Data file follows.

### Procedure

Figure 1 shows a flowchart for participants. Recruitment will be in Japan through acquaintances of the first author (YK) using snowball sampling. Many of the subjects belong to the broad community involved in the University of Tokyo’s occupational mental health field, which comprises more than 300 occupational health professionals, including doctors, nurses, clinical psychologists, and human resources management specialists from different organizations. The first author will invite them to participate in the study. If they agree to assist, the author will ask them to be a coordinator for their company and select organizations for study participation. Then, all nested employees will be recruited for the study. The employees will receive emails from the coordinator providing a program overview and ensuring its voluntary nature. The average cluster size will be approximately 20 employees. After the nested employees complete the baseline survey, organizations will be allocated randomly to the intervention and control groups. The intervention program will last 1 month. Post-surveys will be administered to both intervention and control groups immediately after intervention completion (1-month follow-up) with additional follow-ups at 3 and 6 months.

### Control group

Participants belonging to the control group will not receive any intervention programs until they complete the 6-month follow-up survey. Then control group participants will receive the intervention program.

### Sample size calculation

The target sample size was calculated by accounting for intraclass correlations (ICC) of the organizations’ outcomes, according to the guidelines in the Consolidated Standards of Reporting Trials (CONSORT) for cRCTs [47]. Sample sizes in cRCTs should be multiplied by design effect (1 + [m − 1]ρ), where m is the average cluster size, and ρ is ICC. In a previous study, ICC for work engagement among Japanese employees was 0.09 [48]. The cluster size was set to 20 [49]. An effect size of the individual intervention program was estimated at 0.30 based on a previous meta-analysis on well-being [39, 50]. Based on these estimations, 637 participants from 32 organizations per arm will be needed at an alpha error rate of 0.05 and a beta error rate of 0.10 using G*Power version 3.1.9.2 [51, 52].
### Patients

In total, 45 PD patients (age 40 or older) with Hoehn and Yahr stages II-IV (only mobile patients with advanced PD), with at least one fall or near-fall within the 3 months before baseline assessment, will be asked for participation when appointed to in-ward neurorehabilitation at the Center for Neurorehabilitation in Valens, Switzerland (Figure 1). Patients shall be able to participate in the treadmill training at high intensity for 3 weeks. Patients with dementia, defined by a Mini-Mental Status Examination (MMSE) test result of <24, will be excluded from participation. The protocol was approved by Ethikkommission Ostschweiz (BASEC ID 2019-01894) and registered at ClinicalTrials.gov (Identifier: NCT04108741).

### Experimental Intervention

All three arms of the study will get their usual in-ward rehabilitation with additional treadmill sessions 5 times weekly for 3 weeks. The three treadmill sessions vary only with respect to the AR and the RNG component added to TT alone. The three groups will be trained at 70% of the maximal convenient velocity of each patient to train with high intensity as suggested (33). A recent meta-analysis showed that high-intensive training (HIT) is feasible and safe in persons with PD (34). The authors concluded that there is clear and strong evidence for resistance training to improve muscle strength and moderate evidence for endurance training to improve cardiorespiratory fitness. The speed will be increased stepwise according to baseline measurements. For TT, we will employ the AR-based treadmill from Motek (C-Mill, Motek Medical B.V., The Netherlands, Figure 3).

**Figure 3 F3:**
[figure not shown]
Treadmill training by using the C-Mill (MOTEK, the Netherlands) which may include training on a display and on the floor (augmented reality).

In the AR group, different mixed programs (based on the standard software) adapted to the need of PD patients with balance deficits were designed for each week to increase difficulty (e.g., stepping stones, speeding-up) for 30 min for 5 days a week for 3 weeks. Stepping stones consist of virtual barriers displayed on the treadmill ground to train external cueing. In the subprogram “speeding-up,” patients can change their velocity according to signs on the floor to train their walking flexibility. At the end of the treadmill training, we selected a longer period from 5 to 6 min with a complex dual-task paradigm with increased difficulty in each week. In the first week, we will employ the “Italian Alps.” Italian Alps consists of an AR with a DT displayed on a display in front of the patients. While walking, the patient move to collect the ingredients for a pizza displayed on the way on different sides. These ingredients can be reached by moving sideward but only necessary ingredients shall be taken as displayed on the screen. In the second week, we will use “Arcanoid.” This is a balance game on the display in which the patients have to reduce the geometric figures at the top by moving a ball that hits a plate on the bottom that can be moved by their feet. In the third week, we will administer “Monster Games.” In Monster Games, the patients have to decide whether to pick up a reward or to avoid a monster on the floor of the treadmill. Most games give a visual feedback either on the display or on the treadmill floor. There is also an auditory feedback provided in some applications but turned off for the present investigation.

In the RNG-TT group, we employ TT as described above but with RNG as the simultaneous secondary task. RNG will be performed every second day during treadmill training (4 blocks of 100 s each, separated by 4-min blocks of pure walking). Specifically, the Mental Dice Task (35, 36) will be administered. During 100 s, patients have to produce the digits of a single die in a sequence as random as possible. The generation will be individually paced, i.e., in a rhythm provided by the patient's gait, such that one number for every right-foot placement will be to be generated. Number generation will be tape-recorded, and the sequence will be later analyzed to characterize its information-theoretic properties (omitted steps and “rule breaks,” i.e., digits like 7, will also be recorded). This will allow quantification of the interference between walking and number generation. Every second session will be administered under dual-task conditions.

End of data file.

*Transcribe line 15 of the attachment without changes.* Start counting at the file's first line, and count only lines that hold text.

In the RNG-TT group, we employ TT as described above but with RNG as the simultaneous secondary task. RNG will be performed every second day during treadmill training (4 blocks of 100 s each, separated by 4-min blocks of pure walking). Specifically, the Mental Dice Task (35, 36) will be administered. During 100 s, patients have to produce the digits of a single die in a sequence as random as possible. The generation will be individually paced, i.e., in a rhythm provided by the patient's gait, such that one number for every right-foot placement will be to be generated. Number generation will be tape-recorded, and the sequence will be later analyzed to characterize its information-theoretic properties (omitted steps and “rule breaks,” i.e., digits like 7, will also be recorded). This will allow quantification of the interference between walking and number generation. Every second session will be administered under dual-task conditions.